US lawmakers to investigate drug pricing practices by Valeant, three other companies

The US Senate's Special Committee on Aging said that it will launch an investigation into the drug pricing practices of four companies including Valeant Pharmaceuticals. The panel, which is being led by Senators Susan Collins and Claire McCaskill, has asked Valeant, in addition to Retrophin, Rodelis Therapeutics and Turing Pharmaceuticals, to provide documents related to "drugs that have seen recent and significant spikes in price." Collins remarked "the Senate Special Committee on Aging considers these massive price increases worthy of a serious, bipartisan investigation into the causes, impacts and potential solutions."

In its investigation, the Senate committee will focus on large price increases for newly acquired products as well as mergers and acquisitions among drugmakers that have resulted in significant price hikes on off-patent drugs. The committee indicated that it will also assess the FDA's role in the approval process for generic drugs, the agency's distribution protocols and, if necessary, its off-label regulatory regime. The committee noted that it has tentatively scheduled a hearing for December 9, with subsequent hearings to be potentially held in the coming months.

Specifically, the committee has asked Valeant to justify price hikes enacted for the cardiovascular treatments Isuprel (isoproterenol) and Nitropress (nitroprusside) after acquiring the therapies in February. The panel additionally requested information from Turing concerning a price increase of the toxoplasmosis treatment Daraprim (pyrimethamine). The drugmaker acquired US marketing rights to Daraprim from Impax Laboratories earlier this year.

Commenting on the news, Valeant remarked "we look forward to cooperating with the committee on its inquiry." The company added "the list price of any individual drug typically does not reflect the actual amount paid by a health care provider or insurance company, and Valeant devotes a significant portion of its revenue to patient assistance programmes that are designed to make important medicines more affordable to the patients who need them."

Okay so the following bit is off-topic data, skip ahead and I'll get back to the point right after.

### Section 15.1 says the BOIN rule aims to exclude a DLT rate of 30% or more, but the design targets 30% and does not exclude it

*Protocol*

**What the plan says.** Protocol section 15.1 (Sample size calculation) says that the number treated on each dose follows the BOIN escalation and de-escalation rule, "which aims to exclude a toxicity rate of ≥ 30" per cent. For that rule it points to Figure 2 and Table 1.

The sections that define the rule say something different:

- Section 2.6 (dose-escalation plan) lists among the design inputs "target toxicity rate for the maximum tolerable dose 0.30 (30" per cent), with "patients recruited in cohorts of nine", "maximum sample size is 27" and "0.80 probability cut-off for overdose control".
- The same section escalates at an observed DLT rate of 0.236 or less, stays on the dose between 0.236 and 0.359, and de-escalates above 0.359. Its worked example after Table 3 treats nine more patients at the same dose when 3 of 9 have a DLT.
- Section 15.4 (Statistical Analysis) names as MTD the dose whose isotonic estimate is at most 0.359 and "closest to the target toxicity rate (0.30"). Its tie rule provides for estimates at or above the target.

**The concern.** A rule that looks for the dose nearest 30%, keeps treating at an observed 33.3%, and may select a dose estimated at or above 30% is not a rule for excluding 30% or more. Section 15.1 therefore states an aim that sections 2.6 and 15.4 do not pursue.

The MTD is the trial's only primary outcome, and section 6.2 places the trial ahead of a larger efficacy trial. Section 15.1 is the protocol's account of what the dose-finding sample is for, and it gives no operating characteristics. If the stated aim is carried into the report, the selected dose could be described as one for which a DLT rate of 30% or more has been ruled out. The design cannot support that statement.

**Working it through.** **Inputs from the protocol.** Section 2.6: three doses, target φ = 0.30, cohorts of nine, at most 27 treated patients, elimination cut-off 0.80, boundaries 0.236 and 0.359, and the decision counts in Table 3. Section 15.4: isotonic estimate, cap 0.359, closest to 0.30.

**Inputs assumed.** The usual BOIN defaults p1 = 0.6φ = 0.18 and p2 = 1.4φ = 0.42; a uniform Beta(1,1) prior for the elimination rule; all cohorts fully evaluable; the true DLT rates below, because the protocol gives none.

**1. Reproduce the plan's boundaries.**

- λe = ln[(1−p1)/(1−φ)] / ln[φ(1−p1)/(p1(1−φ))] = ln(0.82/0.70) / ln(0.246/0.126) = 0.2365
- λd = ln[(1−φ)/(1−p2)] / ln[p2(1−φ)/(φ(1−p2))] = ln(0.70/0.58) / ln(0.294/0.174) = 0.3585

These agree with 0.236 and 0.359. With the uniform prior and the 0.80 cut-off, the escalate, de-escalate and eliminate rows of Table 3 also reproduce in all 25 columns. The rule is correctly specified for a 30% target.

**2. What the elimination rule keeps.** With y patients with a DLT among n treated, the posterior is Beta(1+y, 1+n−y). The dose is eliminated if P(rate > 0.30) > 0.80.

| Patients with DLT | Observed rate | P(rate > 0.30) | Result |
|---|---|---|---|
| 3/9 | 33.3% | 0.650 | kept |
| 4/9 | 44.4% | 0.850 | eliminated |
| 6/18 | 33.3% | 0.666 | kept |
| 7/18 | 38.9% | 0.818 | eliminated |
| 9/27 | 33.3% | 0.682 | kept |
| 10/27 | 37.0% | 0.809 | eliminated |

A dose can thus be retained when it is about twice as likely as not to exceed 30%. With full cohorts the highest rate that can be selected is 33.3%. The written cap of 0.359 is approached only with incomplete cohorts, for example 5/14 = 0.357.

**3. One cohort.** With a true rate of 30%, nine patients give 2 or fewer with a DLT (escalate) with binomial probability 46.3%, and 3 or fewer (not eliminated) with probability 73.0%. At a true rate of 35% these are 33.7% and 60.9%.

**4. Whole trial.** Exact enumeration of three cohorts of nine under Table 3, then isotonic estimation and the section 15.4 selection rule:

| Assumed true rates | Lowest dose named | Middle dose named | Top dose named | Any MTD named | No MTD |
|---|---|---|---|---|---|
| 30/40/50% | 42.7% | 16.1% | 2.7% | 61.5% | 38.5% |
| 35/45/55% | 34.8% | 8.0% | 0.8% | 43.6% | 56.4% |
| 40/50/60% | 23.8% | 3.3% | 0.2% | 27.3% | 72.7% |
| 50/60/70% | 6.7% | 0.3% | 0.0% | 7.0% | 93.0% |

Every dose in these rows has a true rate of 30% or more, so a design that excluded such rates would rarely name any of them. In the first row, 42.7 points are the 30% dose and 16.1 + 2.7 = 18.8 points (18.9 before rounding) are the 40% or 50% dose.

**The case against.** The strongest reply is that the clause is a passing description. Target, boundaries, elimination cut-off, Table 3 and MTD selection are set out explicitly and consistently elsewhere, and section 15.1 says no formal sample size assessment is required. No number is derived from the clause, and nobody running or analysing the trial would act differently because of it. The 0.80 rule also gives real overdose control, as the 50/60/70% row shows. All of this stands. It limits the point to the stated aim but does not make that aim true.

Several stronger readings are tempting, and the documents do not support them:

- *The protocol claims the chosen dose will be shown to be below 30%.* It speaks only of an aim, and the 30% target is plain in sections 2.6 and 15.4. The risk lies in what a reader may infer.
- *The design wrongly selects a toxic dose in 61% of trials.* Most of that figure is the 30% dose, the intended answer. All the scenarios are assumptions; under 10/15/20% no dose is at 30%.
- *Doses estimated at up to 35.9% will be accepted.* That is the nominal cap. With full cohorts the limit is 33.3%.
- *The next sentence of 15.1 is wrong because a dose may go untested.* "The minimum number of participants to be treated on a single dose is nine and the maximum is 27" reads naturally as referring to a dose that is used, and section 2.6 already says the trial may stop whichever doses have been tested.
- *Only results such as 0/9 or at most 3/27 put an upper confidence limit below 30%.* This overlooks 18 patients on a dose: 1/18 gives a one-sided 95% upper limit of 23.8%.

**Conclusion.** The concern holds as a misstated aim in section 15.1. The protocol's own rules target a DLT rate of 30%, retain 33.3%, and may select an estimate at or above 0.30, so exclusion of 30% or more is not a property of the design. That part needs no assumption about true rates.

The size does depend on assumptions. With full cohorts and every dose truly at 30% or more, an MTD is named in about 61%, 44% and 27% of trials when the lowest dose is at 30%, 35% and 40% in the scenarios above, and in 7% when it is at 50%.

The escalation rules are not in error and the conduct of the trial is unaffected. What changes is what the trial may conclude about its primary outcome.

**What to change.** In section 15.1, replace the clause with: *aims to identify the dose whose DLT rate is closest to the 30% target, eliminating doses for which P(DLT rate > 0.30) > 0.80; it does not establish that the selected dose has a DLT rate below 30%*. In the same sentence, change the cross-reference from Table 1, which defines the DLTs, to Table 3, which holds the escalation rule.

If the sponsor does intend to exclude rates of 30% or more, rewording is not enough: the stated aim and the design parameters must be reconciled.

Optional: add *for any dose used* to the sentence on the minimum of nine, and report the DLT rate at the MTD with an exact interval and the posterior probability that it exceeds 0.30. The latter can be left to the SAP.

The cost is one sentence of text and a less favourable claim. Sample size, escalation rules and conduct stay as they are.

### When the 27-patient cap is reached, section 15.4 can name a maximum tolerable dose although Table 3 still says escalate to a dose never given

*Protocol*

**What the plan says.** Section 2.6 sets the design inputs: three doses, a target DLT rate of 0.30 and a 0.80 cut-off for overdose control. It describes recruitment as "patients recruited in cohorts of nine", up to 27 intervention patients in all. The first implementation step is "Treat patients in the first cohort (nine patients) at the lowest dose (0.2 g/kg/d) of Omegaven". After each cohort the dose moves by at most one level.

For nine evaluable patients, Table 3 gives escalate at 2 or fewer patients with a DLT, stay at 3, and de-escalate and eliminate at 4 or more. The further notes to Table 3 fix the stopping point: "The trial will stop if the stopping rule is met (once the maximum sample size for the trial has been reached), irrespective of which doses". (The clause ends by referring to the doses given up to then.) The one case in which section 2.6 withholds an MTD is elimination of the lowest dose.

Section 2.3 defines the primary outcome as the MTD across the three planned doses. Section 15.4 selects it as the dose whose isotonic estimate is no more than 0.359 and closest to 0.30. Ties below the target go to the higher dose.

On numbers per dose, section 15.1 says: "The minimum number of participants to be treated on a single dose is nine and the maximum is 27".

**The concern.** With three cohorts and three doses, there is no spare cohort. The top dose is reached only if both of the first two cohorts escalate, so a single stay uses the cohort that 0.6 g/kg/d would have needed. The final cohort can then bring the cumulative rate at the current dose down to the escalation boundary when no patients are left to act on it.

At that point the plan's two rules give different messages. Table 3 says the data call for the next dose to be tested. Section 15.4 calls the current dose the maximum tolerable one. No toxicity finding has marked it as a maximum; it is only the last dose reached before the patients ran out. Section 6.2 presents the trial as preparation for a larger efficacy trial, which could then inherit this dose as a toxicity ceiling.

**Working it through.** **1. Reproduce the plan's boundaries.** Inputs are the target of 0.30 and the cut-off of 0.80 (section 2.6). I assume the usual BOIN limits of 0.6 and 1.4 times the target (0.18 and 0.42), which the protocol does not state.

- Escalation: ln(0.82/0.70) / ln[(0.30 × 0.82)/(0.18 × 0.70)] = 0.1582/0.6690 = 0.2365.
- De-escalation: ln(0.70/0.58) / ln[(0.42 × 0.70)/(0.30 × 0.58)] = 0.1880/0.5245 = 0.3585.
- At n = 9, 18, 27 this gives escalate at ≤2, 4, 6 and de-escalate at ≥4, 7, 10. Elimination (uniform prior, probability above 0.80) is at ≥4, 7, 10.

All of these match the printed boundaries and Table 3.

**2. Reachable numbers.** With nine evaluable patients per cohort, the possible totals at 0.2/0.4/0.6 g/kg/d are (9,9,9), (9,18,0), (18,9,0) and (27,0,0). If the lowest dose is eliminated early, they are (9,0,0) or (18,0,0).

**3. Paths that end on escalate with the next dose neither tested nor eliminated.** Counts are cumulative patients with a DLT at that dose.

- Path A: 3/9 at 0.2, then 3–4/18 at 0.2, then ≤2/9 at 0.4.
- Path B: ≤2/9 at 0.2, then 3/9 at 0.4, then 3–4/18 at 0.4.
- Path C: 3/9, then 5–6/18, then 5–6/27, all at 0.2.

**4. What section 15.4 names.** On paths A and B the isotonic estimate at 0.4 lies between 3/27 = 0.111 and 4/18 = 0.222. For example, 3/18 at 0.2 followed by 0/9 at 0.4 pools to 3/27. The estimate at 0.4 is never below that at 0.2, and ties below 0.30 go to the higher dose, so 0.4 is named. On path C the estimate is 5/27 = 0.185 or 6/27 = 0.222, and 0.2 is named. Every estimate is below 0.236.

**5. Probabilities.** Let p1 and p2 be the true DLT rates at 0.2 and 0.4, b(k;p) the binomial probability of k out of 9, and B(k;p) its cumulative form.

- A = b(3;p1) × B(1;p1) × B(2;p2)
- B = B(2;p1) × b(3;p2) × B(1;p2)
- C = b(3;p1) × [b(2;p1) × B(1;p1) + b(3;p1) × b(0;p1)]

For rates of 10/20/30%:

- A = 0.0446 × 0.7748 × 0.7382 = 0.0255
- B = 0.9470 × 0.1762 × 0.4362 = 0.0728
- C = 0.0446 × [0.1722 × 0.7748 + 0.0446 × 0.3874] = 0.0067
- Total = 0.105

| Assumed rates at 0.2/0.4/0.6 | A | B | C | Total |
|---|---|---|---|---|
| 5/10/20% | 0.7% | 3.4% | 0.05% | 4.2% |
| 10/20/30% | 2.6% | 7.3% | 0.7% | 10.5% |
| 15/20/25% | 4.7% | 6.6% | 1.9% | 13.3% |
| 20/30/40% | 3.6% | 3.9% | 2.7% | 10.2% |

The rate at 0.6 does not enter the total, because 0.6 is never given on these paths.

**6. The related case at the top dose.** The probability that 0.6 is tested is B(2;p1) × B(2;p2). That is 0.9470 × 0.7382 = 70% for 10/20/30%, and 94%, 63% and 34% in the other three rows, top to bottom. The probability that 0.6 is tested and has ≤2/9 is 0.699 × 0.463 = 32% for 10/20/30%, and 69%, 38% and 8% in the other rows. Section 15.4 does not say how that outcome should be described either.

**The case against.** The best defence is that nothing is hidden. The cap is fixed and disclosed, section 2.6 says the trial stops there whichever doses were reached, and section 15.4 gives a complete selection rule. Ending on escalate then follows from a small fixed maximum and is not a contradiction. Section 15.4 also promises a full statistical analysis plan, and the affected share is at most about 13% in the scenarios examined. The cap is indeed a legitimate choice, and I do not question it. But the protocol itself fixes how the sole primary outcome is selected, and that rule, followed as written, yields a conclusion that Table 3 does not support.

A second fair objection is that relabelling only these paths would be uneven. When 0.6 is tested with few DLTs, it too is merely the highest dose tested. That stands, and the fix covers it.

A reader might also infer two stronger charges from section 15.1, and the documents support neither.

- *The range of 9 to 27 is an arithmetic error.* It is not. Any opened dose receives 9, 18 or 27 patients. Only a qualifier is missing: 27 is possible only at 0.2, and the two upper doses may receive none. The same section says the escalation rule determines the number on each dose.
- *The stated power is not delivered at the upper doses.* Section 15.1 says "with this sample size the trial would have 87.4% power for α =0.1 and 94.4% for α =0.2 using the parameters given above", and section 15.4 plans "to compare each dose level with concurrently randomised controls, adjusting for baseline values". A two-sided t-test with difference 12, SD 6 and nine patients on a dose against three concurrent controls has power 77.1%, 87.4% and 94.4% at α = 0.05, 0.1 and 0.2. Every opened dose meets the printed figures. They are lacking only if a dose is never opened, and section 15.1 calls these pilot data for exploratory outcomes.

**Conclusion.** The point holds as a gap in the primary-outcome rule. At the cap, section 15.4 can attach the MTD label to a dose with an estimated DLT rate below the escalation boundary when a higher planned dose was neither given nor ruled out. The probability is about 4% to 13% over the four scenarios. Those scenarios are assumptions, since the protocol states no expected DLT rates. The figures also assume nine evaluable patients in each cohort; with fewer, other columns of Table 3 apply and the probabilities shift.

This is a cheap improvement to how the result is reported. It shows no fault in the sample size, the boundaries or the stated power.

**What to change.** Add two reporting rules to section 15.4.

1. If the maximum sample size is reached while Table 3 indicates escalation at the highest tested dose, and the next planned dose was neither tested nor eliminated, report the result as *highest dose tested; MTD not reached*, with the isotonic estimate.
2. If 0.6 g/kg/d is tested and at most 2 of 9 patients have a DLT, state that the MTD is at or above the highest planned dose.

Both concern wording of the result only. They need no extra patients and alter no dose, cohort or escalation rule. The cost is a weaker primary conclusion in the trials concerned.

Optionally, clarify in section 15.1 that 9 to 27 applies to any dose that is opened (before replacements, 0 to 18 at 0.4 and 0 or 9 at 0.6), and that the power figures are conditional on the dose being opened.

Meanwhile, Retrophin, whose shares declined as much as 15 percent on the news, stated "pharmaceutical pricing that strikes the right balance between affordability and enabling innovation is an issue of legitimate concern for patients and the industry, and we look forward to sharing our views with the special committee."

Last month, Valeant acknowledged that it received two US subpoenas requesting information on its pricing decisions and other matters. In addition, Democratic members of the House Committee on Oversight and Government Reform have asked committee chairman Jason Chaffetz to subpoena Valeant regarding price increases for Isuprel and Nitropress. Earlier this week, Chaffetz stated that he plans to hold a hearing on prescription drug costs, although further details were not provided.

Additionally, US presidential candidate Hillary Clinton previously unveiled a plan to combat price gouging in the pharmaceutical industry. For related analysis, see ViewPoints: Clinton's tough talk on drug prices causing some notable about-faces and ViewPoints: Assessing the risks to industry from Clinton’s 'new' plan to combat rising drug prices.

For additional analysis concerning drug pricing, read FirstWord Lists: Framing the US drug pricing debate – the key flashpoints.

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